For the New theatre, in particular, which relied entirely on its own box office receipts, those problems were closing in. Given the troubled history of that venue, it would have been a tragedy to have lost the New theatre just after it was revitalised and was enjoying success. I congratulate Alex Davies-Jones on her support for the wrestling industry. As the vice-chair of her all-party group, she might be aware that the New theatre was the venue for my pro wrestling debut last year, before lockdown. On the other side of our city is the Key theatre, which is, as its name suggests, absolutely key to Peterborough’s identity. It was an important part of my childhood and I want it to be an important part of the childhoods of both my daughters and of countless other young people in Peterborough. A short trip outside the centre takes us to Bretton, where we have The Cresset, which is the perfect example of a successful multi-purpose venue.
To have three theatres in a small working city such as Peterborough is a cultural achievement. We are proud to have them and they are crucial to our plans for future growth and regeneration. All three theatres were under severe financial pressure last year. The Key theatre is owned by the council, which provided support, but that left the other two, so I was thrilled that the New theatre and The Cresset received nearly £900,000 from this Government’s cultural recovery fund. Overall, Peterborough got £1.1 million, helping not just our theatres, but wonderful organisations such as Peterborough Sings!, a musical education charity that runs four choirs and lots of outreach work.
I am incredibly grateful for this action to save our cultural life, but, as with any financial support, while covid restrictions continue the money will last only for a finite period. That is why I am so pleased to hear that there may be £400 million available for the sector. I know that the Minister will hear pleas from across the country, but I assure him that there is no more deserving place than Peterborough. I also hope that Ministers will do what they can to facilitate a speedy return to normality. Our theatres do not want bail-outs; they want to perform.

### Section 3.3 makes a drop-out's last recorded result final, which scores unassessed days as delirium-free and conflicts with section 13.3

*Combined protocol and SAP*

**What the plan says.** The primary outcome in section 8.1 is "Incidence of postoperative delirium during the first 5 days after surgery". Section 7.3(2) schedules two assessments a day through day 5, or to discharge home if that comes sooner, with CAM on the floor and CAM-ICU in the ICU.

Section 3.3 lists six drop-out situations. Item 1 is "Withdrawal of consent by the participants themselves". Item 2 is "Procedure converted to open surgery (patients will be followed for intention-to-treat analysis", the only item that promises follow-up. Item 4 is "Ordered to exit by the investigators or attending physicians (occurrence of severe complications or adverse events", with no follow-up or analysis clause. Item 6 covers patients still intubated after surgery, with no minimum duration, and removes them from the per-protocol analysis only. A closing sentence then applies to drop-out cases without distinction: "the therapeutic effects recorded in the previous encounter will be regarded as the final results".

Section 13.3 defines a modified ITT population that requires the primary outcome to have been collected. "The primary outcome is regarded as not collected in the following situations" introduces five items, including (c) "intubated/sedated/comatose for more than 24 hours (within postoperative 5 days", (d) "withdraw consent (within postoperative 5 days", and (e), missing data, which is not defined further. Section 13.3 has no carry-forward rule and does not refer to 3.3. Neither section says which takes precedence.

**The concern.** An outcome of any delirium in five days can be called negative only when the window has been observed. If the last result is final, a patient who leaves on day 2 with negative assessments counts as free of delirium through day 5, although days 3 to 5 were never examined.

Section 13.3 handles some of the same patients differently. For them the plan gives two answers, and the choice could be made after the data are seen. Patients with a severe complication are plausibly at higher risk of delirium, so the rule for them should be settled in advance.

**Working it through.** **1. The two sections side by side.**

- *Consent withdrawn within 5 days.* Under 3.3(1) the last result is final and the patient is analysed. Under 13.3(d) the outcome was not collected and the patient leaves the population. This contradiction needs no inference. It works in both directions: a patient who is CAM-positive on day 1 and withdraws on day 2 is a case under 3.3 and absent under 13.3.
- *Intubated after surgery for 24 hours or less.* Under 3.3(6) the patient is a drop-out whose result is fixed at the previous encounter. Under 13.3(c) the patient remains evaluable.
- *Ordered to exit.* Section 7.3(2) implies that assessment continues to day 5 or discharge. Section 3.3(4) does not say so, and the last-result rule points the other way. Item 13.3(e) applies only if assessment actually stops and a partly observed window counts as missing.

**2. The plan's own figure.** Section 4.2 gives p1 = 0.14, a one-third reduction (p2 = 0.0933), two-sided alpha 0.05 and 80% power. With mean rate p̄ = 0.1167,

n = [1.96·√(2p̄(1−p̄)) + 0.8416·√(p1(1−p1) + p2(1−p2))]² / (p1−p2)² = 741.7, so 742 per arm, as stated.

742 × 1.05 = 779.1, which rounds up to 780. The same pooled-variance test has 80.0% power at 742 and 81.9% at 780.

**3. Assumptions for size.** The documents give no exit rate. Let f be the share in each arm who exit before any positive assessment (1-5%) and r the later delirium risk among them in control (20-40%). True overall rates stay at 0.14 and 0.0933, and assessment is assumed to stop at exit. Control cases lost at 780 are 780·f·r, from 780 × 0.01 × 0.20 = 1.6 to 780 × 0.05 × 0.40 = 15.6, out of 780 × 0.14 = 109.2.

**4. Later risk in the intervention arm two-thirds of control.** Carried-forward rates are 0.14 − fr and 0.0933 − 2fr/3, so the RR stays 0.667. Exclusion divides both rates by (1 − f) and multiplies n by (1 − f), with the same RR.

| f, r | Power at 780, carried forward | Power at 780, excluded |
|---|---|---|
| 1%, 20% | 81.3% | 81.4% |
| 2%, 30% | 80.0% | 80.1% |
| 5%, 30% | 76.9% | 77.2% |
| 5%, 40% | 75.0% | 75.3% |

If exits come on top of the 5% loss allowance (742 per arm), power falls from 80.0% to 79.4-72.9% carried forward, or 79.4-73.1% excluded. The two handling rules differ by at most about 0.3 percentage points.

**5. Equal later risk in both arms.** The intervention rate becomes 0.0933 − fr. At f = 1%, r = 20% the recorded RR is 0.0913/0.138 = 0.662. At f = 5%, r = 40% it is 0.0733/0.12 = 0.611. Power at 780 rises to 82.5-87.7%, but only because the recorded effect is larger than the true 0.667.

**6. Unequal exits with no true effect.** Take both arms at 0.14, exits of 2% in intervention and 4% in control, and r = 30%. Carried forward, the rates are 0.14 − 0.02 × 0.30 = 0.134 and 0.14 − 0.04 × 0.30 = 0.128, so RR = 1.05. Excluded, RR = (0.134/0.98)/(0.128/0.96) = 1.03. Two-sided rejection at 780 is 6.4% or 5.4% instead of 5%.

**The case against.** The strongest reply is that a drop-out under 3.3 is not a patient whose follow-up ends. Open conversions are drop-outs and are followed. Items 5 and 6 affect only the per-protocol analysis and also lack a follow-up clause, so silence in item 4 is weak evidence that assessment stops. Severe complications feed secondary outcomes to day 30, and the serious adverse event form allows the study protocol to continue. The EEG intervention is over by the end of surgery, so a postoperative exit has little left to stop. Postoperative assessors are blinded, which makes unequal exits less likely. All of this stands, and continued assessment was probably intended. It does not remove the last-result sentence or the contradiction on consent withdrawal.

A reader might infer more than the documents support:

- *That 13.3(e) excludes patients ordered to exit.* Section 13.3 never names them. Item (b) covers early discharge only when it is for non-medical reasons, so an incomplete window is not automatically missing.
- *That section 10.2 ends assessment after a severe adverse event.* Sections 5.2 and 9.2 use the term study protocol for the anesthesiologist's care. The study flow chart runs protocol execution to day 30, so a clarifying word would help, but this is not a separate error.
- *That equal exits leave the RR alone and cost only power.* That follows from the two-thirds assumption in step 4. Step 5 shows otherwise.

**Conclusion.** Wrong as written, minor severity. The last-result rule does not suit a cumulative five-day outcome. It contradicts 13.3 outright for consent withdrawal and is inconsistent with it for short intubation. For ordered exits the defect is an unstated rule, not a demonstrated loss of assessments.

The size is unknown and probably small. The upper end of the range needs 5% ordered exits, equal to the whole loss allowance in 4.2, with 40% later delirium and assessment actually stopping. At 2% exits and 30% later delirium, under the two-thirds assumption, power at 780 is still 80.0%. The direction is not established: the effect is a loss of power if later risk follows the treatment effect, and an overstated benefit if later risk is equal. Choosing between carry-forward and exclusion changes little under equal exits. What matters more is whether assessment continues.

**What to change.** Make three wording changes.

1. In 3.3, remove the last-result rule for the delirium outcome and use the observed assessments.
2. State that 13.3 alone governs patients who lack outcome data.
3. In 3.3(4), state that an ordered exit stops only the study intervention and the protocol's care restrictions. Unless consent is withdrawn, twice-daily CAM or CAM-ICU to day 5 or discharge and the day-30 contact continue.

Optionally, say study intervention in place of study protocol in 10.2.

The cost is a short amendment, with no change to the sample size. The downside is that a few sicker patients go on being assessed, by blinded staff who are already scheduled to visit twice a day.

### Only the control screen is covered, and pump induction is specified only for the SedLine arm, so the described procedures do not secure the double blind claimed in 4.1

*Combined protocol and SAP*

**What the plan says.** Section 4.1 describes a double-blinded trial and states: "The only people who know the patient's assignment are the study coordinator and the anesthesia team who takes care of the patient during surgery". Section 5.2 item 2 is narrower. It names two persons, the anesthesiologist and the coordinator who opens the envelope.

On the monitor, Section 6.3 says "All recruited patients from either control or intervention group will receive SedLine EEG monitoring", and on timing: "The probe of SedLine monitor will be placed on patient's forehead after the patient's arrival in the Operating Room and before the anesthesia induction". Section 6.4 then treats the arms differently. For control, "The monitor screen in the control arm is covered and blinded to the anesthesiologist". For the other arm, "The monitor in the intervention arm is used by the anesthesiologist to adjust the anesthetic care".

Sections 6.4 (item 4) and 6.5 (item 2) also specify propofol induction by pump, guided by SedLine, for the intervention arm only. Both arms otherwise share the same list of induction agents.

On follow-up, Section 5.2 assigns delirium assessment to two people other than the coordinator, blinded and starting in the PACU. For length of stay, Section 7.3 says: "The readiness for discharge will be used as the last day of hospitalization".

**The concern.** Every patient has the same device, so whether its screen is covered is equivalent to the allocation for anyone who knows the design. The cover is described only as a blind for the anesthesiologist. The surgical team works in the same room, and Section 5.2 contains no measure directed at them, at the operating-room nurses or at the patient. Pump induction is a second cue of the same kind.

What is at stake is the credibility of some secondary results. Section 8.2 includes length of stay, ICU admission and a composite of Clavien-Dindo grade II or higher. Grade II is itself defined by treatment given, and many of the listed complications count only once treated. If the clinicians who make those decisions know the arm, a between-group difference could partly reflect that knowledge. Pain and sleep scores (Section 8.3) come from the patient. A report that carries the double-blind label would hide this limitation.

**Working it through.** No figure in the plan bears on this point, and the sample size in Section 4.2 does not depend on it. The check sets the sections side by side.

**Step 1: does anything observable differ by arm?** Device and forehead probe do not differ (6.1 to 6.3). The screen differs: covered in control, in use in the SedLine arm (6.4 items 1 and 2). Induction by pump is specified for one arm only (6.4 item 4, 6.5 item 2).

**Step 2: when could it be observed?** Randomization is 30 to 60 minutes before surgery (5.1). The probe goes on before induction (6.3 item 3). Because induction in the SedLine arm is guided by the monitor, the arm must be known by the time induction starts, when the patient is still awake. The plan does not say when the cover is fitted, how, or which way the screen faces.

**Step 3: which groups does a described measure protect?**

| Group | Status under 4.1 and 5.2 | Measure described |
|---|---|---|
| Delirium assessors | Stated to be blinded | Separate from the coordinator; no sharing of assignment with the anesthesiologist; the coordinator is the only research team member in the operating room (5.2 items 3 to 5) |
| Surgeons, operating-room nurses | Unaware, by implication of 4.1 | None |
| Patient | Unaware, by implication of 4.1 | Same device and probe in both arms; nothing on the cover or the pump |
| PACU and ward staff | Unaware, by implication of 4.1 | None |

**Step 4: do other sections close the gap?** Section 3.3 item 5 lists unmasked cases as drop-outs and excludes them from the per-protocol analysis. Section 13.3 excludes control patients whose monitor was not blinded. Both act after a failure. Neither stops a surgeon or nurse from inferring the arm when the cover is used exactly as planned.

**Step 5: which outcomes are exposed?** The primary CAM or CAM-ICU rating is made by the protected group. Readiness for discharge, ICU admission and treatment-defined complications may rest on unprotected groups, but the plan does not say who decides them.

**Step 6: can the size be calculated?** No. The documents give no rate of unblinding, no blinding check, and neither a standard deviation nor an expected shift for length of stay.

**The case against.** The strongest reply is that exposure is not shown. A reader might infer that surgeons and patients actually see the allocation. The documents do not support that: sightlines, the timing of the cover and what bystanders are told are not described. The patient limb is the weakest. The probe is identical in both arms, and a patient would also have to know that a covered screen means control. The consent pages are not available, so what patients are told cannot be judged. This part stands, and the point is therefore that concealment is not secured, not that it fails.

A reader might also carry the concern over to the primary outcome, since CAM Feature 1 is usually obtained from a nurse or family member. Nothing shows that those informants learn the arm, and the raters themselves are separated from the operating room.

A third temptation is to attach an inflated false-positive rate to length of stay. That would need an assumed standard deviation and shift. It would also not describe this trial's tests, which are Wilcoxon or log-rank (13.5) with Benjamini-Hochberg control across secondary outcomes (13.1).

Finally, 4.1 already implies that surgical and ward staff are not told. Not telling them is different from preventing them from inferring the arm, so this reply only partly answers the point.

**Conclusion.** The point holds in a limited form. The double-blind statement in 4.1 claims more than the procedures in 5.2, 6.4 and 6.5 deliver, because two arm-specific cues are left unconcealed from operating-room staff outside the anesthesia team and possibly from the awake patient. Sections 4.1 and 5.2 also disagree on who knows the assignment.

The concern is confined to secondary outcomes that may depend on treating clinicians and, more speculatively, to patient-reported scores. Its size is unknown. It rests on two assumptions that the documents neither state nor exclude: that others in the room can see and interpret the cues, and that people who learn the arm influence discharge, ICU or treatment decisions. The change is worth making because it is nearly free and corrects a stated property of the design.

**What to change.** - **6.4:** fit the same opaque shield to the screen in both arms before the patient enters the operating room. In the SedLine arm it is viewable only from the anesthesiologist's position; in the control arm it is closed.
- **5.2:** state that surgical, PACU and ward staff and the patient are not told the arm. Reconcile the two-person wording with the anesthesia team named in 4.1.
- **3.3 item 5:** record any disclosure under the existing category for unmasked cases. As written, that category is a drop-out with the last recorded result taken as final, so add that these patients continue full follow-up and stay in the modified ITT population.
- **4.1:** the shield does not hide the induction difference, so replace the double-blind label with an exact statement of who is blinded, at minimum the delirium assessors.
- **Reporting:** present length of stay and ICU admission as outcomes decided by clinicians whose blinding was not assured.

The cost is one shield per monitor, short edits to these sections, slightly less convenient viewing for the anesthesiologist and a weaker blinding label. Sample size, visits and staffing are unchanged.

I will just say to John Spellar that art knows no boundaries or borders.
The creative sector is the life and soul of Glasgow North, and it has been a huge privilege to represent its talent of all kinds—established an up-and-coming artists of every genre and generation imaginable—and venues to suit them all, from the small Hug and Pint on Great Western Road to the famous Stand comedy club, Òran Mór and Cottiers, and across the city there are even more world-class venues. But they were some of the first to close, and they will be the last to reopen.
Artists have been some of the hardest hit by the restrictions of the pandemic. To be a performing artist or work in the creative industry is not a hobby; it is a way of life and a way of making a living. We have heard that throughout the debate, and I have heard it from so many of my constituents. Its contribution is not just economic; the cultural and social value cannot be measured. Art helps us to understand the world around us, and that will be only even more important post pandemic.
I reflected recently that live performances are definitely one part of the old normal that I have missed the most. I am looking forward to them coming back in the months to come. But that return will not be by magic. Performers do not just get up on stage and perform for the first time. As the right hon. Member for Warley said, no one began their career playing the O2; they need to rehearse and prepare, and they need physical space and support to do that. They need a supply chain behind them of sound and lighting, supplies and materials, but again many of my constituents in those sectors have been hit hard. Some of that is to do with the models of employment and contracts that have been part of the industry to allow flexibility and creativity, but that means they are some of the people who have been most likely to find themselves excluded from the Government’s support packages. If they end up on universal credit, the uncertainty about what even that paltry income might look like only exacerbates the situation. Compare that to what a universal basic income might have looked like, or even the certainty that the German furlough has provided.